Children clearly let us know about their need to establish their identity as early as they enter the toddler years. This is commonly a difficult time for parents, many of whom refer to this time-period by the well known label: “the terrible two’s.” The authors of ‘Hold on to Your Kids’ call this appearance of separation from the parents “Counterwill.” In my work, I refer to this ‘counterwill’ as ‘resisting control.’ Human nature instinctively resists control and here’s why.
One of the main reasons for resisting control is so that children and teens/young adults can naturally develop into the healthy, autonomous, and independent adults they are meant to be.
I really appreciate how the authors explain the toddler’s need for responding with ‘no!’ to their parents’ well-meaning requests (or demands.) Their explanation gives great insight into the purpose this need serves for children and teenagers.
According to the authors: “The child erects a wall of no’s. Behind this wall, the child can gradually learn her likes and dislikes, aversions and preferences, without being overwhelmed by the far more powerful parent. [This] may be likened to the small fence one places around a newly planted lawn to protect it from being stepped on.”
And this is my favorite part: “Because of the tenderness and tentativeness of the new emerging growth, a protective barrier has to be in place until the child’s own ideas, meanings, initiatives, and perspectives are rooted enough and strong enough to take being trampled on without being destroyed.”
I find that last sentence to be extremely powerful. Although this was written to explain the toddler’s need for resisting control, experts often compare the toddler years to the teenage/young adult years.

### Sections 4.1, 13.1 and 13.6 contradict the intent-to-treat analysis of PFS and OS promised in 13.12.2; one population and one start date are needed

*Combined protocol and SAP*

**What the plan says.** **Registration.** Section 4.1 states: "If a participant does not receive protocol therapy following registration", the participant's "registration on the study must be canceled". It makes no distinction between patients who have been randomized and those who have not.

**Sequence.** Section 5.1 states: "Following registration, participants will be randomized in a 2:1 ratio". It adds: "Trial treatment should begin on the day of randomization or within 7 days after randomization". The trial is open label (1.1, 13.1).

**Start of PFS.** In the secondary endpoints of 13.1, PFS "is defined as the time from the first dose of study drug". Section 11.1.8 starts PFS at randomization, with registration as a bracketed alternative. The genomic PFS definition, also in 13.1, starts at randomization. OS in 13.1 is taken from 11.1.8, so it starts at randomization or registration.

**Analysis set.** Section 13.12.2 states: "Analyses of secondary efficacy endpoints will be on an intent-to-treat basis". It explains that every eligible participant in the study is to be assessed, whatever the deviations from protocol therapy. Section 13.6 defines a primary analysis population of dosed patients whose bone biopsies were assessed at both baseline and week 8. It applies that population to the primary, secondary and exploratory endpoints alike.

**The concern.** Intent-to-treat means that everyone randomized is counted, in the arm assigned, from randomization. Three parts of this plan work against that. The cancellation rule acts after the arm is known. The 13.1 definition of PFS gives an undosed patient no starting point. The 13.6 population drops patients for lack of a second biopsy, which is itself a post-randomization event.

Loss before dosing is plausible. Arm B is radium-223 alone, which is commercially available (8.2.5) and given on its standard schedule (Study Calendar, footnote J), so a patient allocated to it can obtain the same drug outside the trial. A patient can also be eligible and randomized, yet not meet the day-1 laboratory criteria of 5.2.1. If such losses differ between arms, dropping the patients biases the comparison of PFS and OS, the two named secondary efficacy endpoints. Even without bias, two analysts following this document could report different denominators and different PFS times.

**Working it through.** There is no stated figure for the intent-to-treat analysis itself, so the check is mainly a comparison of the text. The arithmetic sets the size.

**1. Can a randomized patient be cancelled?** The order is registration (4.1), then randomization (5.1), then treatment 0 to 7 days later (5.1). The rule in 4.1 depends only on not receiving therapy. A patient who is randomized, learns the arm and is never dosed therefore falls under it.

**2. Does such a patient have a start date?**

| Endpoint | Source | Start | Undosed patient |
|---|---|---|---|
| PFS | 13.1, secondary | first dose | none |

We see this expressed not just in the teen’s no’s!, but also in their requests (read: demands) to be left alone, want space, listen to music, and want more freedom(!)
When I have asked teens what they wanted most from their parents, many have responded that (besides for wanting to be respected and heard) they wanted space and time to themselves. Why? So that they could hear themselves think.
When given the opportunity to think, to really think, about and establish our own likes and dislikes, our own opinions, and our own dreams, we take the sacred opportunity to develop ourselves into healthy, autonomous, and confident human beings.
Teens and young adults can also be given the opportunity to think about their likes, wants and needs by being asked open ended questions (‘how’ and ‘what’ questions, as apposed to ‘why’ questions) like what do you think or like?; I would love to hear your thoughts and point of view; and how would you go about solving this problem?
As parents we often fall into the trap of ‘rescuing’ our children by telling them what it is that we think they should do (because we are wiser and more experienced!) But this robs our children of the opportunity to think and hear themselves and to recognize what they are, in-fact, capable of.
When not given this opportunity to carefully sow and cultivate the seeds of their own desires, wants, needs, and identities, young adults are left lacking confidence and belief in themselves, and rarely know what they want, think, or believe.
I see this often in my work with young adults and my approach is to help these young adults reconnect with their true selves so that they can listen to their own voices, hear themselves think and build confidence from within. I do this by listening deeply with respect and without judgment and asking open-ended questions. These are things you can do too. Do try this at home!